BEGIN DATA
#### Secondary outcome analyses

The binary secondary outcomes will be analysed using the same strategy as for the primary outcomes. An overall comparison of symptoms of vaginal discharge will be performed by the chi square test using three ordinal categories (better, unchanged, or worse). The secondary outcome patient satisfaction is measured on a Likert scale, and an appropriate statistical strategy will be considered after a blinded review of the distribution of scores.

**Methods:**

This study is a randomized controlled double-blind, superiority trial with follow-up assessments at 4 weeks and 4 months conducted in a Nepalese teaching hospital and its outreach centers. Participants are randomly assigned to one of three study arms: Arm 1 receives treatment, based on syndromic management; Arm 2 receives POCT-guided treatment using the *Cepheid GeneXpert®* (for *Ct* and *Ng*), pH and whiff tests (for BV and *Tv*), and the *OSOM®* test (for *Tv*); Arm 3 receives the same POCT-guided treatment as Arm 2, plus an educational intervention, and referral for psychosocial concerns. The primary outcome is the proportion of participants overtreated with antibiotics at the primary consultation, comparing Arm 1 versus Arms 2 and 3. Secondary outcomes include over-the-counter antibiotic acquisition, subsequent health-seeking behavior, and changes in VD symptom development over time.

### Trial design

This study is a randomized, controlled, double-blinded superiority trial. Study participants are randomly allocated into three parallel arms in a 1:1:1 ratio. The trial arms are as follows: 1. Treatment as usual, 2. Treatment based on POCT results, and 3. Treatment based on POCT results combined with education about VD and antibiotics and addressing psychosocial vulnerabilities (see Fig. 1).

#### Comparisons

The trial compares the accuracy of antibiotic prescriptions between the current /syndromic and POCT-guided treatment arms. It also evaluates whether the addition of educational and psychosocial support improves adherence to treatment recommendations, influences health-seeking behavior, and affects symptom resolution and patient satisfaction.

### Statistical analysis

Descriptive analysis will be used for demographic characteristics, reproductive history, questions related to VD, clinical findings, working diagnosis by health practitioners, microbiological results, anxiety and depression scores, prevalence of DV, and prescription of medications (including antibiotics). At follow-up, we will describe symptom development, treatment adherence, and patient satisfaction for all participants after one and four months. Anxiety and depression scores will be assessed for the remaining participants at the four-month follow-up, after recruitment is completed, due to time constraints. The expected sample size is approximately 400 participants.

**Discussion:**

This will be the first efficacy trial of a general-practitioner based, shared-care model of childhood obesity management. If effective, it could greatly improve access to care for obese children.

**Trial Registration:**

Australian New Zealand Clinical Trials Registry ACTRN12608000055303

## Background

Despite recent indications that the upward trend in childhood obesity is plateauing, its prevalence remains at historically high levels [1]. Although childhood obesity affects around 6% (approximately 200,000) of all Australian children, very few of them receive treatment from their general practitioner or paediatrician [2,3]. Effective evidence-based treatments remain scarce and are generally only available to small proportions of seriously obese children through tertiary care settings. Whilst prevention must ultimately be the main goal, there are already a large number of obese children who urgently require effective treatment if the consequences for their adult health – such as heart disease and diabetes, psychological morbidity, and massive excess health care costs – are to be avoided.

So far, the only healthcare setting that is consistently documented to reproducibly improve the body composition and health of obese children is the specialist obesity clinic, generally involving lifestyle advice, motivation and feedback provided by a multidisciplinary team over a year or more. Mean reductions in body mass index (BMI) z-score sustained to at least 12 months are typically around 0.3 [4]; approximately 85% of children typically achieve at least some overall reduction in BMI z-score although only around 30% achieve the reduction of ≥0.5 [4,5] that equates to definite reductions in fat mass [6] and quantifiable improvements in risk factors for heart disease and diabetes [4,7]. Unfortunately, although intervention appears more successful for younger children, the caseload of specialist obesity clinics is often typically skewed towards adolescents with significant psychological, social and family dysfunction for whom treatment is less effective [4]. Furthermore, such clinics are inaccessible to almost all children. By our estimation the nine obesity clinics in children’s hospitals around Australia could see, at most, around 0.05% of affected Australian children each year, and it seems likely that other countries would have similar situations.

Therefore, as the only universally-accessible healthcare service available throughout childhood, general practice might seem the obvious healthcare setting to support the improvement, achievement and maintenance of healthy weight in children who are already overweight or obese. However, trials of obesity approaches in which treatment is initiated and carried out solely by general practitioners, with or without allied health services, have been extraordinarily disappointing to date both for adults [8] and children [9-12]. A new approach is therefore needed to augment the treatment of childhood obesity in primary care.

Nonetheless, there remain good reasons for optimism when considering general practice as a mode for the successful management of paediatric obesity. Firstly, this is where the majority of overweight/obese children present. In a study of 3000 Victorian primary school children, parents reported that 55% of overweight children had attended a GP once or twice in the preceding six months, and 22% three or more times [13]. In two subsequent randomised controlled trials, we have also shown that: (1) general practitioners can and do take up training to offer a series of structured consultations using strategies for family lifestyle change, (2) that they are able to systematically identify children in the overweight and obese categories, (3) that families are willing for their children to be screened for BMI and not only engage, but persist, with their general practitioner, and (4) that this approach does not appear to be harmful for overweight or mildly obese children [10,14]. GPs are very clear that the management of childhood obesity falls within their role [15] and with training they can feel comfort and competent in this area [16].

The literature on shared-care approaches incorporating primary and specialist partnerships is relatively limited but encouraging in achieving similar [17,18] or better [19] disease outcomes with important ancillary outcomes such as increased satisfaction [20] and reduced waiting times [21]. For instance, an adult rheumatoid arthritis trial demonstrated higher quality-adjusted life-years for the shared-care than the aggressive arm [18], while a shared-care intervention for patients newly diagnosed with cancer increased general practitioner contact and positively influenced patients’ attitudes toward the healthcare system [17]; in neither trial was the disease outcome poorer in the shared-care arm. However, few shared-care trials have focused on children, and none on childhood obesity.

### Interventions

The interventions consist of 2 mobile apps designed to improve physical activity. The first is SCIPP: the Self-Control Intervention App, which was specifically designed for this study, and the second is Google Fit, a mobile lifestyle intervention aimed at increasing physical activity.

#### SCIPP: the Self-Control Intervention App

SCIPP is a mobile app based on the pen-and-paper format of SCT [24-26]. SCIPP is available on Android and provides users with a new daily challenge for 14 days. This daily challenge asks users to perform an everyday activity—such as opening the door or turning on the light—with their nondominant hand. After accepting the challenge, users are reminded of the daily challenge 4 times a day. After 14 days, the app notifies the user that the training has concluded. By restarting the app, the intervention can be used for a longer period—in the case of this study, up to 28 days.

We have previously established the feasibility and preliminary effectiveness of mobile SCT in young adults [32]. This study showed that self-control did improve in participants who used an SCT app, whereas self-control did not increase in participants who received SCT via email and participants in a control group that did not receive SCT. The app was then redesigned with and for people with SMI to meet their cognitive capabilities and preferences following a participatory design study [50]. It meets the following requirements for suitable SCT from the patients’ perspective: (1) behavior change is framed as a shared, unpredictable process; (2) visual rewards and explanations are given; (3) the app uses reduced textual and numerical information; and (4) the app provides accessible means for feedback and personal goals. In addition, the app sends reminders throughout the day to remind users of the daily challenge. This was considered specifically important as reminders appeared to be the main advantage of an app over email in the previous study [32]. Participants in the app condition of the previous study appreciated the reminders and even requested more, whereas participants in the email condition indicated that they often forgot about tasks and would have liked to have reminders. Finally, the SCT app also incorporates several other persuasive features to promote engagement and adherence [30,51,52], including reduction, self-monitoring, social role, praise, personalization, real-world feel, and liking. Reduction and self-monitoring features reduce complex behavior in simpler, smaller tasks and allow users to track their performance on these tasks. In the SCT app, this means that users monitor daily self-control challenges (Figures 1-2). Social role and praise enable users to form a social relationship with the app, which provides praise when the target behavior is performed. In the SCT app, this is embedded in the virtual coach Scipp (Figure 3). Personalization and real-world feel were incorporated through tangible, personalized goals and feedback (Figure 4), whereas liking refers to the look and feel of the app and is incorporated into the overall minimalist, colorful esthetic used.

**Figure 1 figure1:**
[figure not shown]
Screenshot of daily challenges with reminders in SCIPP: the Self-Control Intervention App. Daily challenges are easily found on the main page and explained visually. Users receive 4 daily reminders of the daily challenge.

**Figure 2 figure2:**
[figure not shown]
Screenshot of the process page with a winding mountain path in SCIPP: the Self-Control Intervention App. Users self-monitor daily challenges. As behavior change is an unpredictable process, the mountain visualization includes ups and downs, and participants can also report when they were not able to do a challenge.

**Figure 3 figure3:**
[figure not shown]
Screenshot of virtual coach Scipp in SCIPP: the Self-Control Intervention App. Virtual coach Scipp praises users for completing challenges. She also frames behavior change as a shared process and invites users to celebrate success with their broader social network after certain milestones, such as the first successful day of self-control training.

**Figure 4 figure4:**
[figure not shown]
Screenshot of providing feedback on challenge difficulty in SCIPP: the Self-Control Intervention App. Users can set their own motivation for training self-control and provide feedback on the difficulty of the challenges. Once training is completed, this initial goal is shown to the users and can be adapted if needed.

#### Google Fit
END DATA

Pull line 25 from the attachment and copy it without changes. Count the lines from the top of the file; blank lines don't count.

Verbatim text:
We have previously established the feasibility and preliminary effectiveness of mobile SCT in young adults [32]. This study showed that self-control did improve in participants who used an SCT app, whereas self-control did not increase in participants who received SCT via email and participants in a control group that did not receive SCT. The app was then redesigned with and for people with SMI to meet their cognitive capabilities and preferences following a participatory design study [50]. It meets the following requirements for suitable SCT from the patients’ perspective: (1) behavior change is framed as a shared, unpredictable process; (2) visual rewards and explanations are given; (3) the app uses reduced textual and numerical information; and (4) the app provides accessible means for feedback and personal goals. In addition, the app sends reminders throughout the day to remind users of the daily challenge. This was considered specifically important as reminders appeared to be the main advantage of an app over email in the previous study [32]. Participants in the app condition of the previous study appreciated the reminders and even requested more, whereas participants in the email condition indicated that they often forgot about tasks and would have liked to have reminders. Finally, the SCT app also incorporates several other persuasive features to promote engagement and adherence [30,51,52], including reduction, self-monitoring, social role, praise, personalization, real-world feel, and liking. Reduction and self-monitoring features reduce complex behavior in simpler, smaller tasks and allow users to track their performance on these tasks. In the SCT app, this means that users monitor daily self-control challenges (Figures 1-2). Social role and praise enable users to form a social relationship with the app, which provides praise when the target behavior is performed. In the SCT app, this is embedded in the virtual coach Scipp (Figure 3). Personalization and real-world feel were incorporated through tangible, personalized goals and feedback (Figure 4), whereas liking refers to the look and feel of the app and is incorporated into the overall minimalist, colorful esthetic used.